Now, naturally, I’d checked on the fan fairly early in this process. It’s the first thing one checks when the car is overheating at idle, right? And it seemed to be working. At 200 degrees, it would come on, and when it went below 200, it would turn off. However, during this set of repairs, I noticed that there was a *lot* of antifreeze on the electrical connector for the fan. So I took it off, cleaned it up, and put it back together. And, although I didn’t notice it at the time, I’m pretty sure it was blowing a *lot* harder afterward. In retrospect, I think what was happening was that when the fan came on, most of the power was being shorted through coolant that had collected on the connector. It would still come on, spoofing my ham-fisted attempts at diagnosis, but it was just barely running, *not* enough to actually cool the engine down at a stop.
So after getting a bite of only mildly antifreeze-flavored Chinese food, I decided to give it a try. I wanted to at *least* make Alameda at a time when Julie, who has two kids, wouldn’t be totally put off her schedule by my greasy arrival. I knew better than to jump on the 12-lane highway right away, so I simply tooled around town for a bit. Everything *seemed* to be working perfectly! The temp went up to around 215 at most, but the fan would reliably kick in and bring it back down just as I was starting to panic. After about 20 minutes, I decided to get back on I5 to Alameda.
I’d been on the highway about 10 minutes when it overheated again. FUCK! FUCK! FUCK! FUCK!
I pulled off into a small strip mall near a home furnishing store. It wasn’t the best place to work on the car, but it was in the shade and there weren’t a lot of other good options left. Luckily, I found the problem pretty fast this time. When I had put the heater core back on, one of the hose clamps had bitten a hole in a hose where it came out of the firewall.
Have I mentioned I fucking *hate* hose clamps? *H* *A* *T* fucking *E* them! I hate all types. I hate the spring-clip ones the least, followed by the flathead ones, and I hate the hex-head ones the absolute most. About half the total time I spent working on the car was fucking around for twenty minutes trying to get some hose clamp on or off that should have taken 30 seconds. I already suspect that hose clamps were used extensively in Hell, but now I’m dead fucking certain.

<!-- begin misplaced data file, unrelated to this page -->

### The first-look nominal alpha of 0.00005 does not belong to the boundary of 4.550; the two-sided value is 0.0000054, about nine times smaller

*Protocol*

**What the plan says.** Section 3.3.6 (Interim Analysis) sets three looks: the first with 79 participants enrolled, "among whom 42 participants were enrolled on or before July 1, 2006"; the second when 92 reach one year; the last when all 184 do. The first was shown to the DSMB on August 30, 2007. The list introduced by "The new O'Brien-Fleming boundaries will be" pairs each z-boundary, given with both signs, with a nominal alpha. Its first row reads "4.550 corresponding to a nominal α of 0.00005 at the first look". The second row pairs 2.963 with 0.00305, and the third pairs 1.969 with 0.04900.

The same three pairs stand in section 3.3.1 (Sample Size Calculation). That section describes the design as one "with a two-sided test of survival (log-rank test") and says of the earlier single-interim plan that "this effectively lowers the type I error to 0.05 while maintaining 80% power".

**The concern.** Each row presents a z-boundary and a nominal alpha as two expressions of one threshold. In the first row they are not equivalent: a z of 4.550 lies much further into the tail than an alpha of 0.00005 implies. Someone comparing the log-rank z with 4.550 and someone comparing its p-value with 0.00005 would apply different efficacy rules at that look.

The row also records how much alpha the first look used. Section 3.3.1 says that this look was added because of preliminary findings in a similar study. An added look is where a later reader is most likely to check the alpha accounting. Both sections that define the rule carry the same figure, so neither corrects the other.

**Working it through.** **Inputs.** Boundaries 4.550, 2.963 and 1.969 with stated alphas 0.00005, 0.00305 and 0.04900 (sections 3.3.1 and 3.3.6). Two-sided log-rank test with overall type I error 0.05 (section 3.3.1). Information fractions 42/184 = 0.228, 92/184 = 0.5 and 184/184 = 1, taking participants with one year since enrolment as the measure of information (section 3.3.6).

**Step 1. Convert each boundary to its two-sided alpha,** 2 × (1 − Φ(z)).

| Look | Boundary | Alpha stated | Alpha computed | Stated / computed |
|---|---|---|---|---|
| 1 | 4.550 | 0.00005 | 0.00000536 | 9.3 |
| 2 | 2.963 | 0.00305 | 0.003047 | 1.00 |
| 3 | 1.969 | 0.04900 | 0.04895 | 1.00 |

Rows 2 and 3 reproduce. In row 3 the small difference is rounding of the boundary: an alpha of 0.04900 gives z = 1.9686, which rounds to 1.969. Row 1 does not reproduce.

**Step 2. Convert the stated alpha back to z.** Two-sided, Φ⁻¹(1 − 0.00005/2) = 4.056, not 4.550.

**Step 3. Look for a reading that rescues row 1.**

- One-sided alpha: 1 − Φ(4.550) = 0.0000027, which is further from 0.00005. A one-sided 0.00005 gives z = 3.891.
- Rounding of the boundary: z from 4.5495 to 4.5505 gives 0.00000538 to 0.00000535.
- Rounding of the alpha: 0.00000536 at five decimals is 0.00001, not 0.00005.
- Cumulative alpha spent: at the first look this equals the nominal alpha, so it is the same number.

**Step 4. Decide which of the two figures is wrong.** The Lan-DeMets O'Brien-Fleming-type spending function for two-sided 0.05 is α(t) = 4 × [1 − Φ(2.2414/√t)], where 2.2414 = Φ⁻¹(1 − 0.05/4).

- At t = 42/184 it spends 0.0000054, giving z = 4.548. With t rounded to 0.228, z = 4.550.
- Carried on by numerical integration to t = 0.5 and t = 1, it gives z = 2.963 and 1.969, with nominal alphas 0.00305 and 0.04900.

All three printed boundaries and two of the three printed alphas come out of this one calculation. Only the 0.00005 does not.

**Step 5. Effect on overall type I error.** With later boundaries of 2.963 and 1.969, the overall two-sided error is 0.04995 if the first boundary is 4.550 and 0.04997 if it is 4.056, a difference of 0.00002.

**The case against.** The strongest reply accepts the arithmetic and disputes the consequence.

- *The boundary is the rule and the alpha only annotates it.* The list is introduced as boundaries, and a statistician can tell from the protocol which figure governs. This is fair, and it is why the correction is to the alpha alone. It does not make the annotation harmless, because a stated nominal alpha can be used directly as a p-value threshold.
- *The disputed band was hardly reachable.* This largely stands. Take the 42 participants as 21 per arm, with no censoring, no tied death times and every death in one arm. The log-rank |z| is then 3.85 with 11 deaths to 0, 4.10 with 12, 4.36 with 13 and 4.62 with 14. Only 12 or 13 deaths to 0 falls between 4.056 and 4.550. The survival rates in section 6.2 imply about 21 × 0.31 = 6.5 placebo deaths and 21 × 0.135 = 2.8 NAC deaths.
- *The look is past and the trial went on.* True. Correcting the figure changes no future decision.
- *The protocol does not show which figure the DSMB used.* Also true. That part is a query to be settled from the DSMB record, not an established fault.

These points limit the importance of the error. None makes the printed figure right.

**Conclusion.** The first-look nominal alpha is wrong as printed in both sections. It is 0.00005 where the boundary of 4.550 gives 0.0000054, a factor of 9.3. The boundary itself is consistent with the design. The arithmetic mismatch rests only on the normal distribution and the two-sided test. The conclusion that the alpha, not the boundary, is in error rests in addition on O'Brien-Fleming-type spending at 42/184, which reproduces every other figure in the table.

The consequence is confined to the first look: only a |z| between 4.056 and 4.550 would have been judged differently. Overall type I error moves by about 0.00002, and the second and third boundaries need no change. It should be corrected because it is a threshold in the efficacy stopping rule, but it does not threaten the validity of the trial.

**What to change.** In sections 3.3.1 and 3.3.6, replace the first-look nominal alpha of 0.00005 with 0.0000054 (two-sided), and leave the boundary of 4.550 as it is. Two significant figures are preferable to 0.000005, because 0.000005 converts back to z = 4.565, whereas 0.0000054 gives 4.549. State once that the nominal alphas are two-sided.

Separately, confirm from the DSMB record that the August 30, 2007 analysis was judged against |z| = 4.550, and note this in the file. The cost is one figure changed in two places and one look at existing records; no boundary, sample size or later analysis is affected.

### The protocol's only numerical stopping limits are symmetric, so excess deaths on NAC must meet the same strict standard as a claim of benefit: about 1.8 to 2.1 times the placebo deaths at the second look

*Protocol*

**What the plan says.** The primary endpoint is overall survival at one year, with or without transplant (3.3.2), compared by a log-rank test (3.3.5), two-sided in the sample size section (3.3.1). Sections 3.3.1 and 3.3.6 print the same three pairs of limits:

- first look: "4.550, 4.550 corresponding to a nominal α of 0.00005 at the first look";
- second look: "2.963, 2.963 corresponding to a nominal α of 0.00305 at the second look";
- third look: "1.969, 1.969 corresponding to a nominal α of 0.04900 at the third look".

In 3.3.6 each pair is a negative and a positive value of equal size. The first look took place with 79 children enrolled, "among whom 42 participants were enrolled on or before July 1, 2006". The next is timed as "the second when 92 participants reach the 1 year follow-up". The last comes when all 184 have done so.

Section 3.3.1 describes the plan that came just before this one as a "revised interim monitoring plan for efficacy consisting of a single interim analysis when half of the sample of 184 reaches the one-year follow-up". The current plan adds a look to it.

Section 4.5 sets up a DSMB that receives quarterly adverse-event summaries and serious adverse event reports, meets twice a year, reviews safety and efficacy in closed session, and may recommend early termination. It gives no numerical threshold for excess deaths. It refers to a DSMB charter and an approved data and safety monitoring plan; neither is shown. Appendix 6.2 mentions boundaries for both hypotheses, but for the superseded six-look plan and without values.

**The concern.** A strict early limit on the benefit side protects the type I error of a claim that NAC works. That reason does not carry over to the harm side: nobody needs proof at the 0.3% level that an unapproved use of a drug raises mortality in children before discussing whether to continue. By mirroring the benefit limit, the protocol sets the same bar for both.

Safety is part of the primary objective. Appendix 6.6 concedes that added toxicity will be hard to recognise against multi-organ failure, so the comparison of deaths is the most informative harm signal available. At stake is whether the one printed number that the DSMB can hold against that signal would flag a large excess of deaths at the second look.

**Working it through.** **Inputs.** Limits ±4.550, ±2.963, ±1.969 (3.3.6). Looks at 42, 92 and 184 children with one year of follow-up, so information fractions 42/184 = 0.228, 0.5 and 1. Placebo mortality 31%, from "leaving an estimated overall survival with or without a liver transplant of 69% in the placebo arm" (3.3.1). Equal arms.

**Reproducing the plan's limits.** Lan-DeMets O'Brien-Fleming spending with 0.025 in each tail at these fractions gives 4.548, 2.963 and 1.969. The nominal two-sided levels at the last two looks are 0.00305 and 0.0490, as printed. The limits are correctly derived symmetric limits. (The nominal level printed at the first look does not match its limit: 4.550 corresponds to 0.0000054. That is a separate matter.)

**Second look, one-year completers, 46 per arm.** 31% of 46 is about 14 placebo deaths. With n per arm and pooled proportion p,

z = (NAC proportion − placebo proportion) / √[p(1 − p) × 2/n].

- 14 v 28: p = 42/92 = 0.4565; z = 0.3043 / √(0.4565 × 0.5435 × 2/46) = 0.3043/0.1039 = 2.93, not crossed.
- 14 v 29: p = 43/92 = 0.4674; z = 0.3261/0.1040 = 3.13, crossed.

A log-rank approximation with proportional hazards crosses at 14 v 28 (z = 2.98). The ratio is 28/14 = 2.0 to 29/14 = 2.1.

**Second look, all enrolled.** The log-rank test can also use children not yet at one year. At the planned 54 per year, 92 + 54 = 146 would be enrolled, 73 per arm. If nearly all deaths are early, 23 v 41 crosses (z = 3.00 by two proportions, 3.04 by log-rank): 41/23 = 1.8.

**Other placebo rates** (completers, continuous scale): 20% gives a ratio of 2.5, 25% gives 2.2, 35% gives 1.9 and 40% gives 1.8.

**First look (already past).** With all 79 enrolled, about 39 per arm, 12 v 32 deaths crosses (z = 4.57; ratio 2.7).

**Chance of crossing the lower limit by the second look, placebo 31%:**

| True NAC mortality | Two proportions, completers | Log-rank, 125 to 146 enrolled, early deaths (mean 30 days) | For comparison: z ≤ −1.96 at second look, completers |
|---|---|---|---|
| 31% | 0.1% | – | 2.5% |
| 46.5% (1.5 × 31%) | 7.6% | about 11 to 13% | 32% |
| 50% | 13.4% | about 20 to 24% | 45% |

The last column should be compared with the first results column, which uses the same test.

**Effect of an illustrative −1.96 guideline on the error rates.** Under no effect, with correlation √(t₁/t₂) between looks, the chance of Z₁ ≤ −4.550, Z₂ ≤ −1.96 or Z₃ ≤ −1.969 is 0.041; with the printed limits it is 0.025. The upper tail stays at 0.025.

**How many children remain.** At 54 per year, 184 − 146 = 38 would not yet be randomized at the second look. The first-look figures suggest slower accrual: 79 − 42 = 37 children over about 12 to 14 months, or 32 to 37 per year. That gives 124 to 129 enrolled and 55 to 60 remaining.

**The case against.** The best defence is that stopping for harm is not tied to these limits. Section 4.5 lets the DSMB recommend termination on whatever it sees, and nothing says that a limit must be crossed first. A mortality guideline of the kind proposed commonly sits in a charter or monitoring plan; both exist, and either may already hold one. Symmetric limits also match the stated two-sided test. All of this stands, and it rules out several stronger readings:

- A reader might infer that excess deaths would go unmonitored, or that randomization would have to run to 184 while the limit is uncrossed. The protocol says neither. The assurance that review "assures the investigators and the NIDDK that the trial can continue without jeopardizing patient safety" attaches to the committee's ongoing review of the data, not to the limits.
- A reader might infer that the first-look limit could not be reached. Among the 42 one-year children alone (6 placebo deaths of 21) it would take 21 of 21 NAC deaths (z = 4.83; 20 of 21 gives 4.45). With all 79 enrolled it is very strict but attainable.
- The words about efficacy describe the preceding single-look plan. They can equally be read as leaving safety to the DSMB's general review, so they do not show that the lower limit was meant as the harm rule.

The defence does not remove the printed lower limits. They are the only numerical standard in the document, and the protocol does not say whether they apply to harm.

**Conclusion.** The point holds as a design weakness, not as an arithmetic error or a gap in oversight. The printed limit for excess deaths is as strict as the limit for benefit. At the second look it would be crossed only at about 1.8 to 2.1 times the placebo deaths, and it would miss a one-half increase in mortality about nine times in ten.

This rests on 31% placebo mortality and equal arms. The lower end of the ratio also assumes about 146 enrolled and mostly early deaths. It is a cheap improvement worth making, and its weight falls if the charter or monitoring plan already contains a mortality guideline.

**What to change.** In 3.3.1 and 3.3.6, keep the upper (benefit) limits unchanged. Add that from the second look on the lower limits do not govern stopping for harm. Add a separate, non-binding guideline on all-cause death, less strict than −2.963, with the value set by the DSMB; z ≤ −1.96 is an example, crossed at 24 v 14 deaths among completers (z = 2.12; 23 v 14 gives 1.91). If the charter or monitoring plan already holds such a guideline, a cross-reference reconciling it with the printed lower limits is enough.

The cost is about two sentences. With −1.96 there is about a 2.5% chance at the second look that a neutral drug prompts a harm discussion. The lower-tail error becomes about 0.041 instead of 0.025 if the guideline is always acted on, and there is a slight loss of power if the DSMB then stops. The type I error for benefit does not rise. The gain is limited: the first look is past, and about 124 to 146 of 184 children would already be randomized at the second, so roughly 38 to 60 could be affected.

Fuck hose clamps.
However, the fix was easy. I just cut off the part of the hose with the leak, and clamped it all back together. I actually suspect this small leak was probably the Root Cause that Started it All when Levi was in Austin to do his Children’s Book Reading. I couldn’t blame it for the problems I’d had since then, because the hose with the hole hadn’t been hooked up to anything. However, after thousands of miles of trying-things-and-none-of-them-fucking-works, something as obvious as boiling hot ethylene glycol pumping out of a pinhole like life-blood draining from a Chinese political prisoner was *fucking* *refreshing* in its obviousity.
Once *that* was fixed, I refilled the radiator One More Fucking Time, did another around-town test, and then, unable to contain my visceral ecstasy at the possibility that it WOULD WORK THIS TIME FINALLY despite how many times I’d tried to kick Lucy’s football, I headed back north through traffic toward Alameda.
This time, the car didn’t overheat.